The Theatreguide.London Review
Aldwych Theatre December 2013 - March 2014
It would be really nice to be able to report that Stephen Ward is a great musical.
Andrew Lloyd Webber surely has at least one more in him, but this isn't it. Weakly structured, unable to give its subject the depth or significance it wants and, worst of all, far too impoverished of great Lloyd Webber songs, Stephen Ward is a minor musical too likely to sink without a trace once the ALW stalwarts have all seen it.
A bit of ancient history for some: in 1963 Minister For War John Profumo had to resign in disgrace when it came out that he had had an affair with a young woman, Christine Keeler, who had also slept with a Russian spy.
The go-between was Stephen Ward, a playboy
doctor who bought his way into high society by always having a bevy of
pretty and willing girls around him.
They weren't prostitutes, just the advance guard of the swinging sixties, but an embarrassed Establishment, in a last burst of Victorian outrage, trumped up charges of living on immoral earnings against Ward, who killed himself the night before his conviction.
Book and lyric writers Christopher Hampton and Don Black tell the story from Ward's point of view, presenting him as ambitious, high-living, perhaps a bit kinky (Not strictly a voyeur, he liked the girls to tell him about their adventures), but essentially just a nice guy having fun and helping others, the men and the girls alike, to have fun.
What they want the musical to be is a kind of morality play – healthy sexuality v. repressive and vindictive prudery – but it's just too small a story, and its central character comes across as too irrelevant a minor footnote to history for that.
Meanwhile, the simple dramaturgy is clunky. Having Ward tell his story from the grave is a cliché that feels like desperation, great chunks of exposition and narration are shovelled into a couple of awkward songs in Act One, and then Ward disappears completely from much of Act Two while we trudge through the establishment plotting against him.
All this wouldn't matter – the Phantom is
offstage a lot and one could dismiss Eva Peron as a minor footnote to
history too – if the score was prime Lloyd Webber.
But too many of the songs are just exposition set to simple melodies, too few set pieces that can stand on their own, and even fewer with the rich romantic sound we identify as ALW's.
Hampton and Black's lyrics are particularly disappointing, too often sounding like prose sentences shoehorned forcefully into melodies, full of extra stray syllables and misplaced accents.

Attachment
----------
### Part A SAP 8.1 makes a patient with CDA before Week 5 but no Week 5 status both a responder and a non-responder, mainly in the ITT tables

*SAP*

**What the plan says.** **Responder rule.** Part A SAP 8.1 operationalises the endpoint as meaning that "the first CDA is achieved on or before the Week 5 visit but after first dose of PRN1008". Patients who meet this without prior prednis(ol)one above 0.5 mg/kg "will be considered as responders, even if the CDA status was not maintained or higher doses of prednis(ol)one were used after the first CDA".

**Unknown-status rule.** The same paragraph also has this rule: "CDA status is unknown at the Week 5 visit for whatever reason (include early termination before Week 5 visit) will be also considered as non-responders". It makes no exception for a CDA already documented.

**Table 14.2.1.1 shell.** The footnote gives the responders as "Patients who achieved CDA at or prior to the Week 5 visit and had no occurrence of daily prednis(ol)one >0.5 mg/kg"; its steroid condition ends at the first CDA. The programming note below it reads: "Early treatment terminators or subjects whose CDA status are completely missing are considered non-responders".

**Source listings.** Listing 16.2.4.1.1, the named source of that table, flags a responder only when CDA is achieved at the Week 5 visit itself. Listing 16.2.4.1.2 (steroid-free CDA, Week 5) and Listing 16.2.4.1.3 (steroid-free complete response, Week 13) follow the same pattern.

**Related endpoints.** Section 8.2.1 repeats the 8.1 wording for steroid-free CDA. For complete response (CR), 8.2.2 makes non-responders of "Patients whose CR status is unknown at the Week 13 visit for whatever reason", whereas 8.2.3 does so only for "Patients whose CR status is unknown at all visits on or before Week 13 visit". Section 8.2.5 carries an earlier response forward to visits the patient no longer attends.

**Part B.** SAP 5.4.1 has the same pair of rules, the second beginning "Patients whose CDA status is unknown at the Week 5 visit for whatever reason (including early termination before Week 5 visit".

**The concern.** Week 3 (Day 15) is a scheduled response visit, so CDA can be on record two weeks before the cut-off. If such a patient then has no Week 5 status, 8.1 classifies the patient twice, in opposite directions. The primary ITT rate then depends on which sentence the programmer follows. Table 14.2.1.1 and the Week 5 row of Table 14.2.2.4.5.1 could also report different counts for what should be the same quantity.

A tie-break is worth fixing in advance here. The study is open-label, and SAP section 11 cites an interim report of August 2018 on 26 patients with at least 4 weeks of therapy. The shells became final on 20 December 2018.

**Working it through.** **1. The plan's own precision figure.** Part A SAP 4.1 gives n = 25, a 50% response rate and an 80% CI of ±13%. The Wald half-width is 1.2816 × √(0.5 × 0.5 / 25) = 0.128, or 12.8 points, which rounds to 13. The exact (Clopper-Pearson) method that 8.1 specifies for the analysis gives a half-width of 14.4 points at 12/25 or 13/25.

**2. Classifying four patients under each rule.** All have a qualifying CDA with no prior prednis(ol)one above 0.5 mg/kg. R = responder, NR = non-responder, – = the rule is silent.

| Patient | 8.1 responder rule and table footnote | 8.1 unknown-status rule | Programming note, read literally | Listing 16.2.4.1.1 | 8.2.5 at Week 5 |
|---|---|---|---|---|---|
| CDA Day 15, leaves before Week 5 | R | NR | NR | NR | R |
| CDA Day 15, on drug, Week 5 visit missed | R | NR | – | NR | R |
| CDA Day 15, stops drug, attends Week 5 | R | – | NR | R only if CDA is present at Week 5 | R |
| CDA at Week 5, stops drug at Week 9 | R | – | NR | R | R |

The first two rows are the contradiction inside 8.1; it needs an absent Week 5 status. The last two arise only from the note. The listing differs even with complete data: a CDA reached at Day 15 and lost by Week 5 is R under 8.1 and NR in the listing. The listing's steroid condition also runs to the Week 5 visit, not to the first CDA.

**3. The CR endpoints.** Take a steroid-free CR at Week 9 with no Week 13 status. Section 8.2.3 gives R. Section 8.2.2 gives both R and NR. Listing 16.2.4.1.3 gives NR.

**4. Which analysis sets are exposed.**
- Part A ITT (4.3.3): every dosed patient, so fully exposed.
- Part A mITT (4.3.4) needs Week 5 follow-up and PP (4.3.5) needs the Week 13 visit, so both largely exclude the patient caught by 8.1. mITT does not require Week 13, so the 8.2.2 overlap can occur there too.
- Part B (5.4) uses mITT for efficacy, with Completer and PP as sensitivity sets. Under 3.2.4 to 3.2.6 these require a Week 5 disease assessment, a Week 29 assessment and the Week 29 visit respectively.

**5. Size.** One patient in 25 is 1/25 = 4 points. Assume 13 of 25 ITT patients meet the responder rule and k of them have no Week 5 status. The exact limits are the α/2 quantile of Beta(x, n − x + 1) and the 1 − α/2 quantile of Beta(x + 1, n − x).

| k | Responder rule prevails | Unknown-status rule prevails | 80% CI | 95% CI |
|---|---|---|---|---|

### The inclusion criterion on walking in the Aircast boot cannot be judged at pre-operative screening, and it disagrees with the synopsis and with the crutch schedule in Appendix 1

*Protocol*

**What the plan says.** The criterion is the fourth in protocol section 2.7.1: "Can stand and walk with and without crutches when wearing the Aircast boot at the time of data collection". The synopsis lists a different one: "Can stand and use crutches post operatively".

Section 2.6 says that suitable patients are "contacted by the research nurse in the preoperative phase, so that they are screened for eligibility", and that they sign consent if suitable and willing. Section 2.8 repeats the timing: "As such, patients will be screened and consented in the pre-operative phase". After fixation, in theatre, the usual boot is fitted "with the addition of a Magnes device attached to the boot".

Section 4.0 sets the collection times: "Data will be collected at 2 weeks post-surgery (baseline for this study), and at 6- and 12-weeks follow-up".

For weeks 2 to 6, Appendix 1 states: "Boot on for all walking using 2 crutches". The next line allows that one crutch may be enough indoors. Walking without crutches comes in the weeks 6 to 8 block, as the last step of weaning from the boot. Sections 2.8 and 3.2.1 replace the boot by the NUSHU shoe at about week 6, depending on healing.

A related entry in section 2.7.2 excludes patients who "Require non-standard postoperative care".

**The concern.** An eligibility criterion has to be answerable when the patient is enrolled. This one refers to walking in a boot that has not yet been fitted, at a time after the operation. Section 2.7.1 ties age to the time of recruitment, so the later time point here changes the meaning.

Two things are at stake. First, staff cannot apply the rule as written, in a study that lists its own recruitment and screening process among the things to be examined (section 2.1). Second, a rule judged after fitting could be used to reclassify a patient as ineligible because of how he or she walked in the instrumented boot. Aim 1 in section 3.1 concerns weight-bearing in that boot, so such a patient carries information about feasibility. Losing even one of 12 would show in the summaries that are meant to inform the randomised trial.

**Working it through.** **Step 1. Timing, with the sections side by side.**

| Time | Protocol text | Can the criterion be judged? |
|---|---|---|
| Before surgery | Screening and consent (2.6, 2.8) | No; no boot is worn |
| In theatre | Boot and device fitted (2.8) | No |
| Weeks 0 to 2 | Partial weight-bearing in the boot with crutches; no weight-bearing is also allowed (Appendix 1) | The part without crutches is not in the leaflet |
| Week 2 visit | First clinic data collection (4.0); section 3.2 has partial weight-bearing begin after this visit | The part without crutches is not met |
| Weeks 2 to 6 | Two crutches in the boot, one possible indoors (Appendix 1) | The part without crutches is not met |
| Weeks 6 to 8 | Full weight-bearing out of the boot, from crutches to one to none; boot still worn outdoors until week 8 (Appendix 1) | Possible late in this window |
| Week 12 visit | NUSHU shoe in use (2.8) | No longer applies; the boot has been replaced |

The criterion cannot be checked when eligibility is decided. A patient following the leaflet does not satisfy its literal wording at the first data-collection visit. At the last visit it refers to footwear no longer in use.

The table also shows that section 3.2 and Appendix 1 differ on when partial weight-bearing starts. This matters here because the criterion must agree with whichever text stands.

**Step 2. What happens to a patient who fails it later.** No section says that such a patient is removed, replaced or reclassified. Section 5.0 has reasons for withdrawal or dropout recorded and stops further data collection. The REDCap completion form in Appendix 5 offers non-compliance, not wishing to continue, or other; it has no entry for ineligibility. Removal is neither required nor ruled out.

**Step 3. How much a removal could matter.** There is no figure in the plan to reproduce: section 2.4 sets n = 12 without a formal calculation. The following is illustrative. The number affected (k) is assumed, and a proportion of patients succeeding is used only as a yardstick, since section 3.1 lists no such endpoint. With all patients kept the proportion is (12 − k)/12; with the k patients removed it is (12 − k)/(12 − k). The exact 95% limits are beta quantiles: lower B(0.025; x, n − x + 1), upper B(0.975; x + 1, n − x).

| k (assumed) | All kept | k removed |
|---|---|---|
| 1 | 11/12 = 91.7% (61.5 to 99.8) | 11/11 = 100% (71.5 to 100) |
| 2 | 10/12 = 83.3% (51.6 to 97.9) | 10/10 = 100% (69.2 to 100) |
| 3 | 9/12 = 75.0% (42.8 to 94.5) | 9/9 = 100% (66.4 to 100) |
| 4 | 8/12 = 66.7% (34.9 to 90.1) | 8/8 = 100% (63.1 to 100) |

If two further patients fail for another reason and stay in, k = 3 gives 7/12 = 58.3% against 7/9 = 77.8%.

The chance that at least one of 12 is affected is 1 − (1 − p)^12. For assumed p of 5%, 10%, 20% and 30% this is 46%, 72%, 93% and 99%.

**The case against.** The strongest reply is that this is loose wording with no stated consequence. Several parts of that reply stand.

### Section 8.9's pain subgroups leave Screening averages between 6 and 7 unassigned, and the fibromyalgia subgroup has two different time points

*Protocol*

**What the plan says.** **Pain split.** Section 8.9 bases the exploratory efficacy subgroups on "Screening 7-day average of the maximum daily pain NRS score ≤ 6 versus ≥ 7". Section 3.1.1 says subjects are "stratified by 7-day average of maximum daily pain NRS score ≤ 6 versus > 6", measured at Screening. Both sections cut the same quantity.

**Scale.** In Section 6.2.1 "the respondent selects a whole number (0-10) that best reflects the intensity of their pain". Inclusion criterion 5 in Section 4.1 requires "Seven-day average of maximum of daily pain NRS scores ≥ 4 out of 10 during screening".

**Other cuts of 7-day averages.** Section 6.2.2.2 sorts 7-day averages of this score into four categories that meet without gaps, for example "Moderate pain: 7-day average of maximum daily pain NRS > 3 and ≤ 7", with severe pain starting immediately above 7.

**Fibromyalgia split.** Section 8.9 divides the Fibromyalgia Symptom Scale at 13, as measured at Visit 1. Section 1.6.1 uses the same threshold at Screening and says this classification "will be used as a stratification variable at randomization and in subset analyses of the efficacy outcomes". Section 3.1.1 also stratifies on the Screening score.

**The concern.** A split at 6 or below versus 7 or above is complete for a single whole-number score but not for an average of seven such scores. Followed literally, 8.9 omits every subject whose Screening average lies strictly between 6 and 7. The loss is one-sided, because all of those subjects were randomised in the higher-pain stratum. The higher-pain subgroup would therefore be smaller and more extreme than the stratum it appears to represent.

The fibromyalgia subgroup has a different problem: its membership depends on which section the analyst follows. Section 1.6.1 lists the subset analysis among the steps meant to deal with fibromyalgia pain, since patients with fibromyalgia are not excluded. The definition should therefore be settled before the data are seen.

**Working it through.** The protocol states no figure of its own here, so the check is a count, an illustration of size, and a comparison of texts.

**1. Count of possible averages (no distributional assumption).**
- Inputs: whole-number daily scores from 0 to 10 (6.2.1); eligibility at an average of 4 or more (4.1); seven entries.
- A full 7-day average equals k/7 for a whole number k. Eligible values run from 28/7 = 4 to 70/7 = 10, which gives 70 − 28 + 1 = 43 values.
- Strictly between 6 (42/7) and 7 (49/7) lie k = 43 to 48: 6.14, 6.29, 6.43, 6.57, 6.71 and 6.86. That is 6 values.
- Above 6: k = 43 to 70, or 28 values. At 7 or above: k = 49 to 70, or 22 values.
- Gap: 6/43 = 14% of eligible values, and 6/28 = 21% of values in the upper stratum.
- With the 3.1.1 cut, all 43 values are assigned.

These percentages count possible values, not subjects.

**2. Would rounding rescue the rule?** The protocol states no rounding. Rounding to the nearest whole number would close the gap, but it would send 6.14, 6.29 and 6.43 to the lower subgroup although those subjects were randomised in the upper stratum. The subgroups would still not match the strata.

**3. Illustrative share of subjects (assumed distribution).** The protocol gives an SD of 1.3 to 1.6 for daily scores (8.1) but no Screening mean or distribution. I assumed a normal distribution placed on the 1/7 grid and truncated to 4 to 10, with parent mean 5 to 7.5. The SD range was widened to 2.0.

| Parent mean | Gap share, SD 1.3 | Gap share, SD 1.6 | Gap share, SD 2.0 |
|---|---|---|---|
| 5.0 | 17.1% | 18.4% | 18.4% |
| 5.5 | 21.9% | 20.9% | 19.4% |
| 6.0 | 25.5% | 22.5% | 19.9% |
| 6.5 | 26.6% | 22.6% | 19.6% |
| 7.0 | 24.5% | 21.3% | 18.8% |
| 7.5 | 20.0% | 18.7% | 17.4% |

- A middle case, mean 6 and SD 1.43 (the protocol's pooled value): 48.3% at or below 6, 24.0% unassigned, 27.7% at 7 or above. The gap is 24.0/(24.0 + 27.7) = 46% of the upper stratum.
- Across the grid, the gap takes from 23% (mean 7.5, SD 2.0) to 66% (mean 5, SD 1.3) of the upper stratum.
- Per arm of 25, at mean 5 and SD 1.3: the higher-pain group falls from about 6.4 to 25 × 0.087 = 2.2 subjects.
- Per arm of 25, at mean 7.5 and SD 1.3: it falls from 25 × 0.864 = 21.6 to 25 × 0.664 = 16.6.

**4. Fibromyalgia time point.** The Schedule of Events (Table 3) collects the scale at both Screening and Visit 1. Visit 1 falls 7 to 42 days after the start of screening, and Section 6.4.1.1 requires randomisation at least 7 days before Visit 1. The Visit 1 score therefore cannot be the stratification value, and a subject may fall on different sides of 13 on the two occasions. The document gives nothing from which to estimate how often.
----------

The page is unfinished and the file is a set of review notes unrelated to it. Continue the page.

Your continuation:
The one best song in the show, 'I'm Hopeless When It Comes To You,' is given to a character we've hardly met before and never will again, Mrs. Profumo (a bit like 'Another Suitcase' in Evita), and while Ward's climactic song, 'Too Close To The Flame,' is another rich melody, it's thrown away in the delivery.
Elsewhere, 'Super-duper Hula Hooper' is a bouncy bit of bubble-gum pop, the joke being that it's sung by scantily clad showgirls in a seedy nightclub, and 'You've Never Had It So Good,' set in a rather decorous S&M orgy, is a salute to Cole Porter with its scurrilous name-dropping lyrics.
Director Richard Eyre and designer Ron Howell give things a cinematic flow by draping the stage in several layers of moving curtains, behind or between which the scenes smoothly change.
Aside from the showgirl number and a foxtrot for Ward and Keeler's meeting, Stephen Mear's choreography gets its big display in the writhing intertwined bodies of the orgy scene, which can't help quoting Bob Fosse.
As Ward, Alexander Hansen has a strong, unforcedly masculine leading-man presence, which is another way of saying he's stiff. Charlotte Spencer is pretty as Christine and Charlotte Blackledge perky as Mandy Rice-Davies, but I don't believe you'd miss much if you saw their understudies.
Joanna Riding as Mrs. Profumo does full justice to her big song, the one song most likely to have any life outside this show.
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Review - Stephen Ward - Aldwych Theatre 2013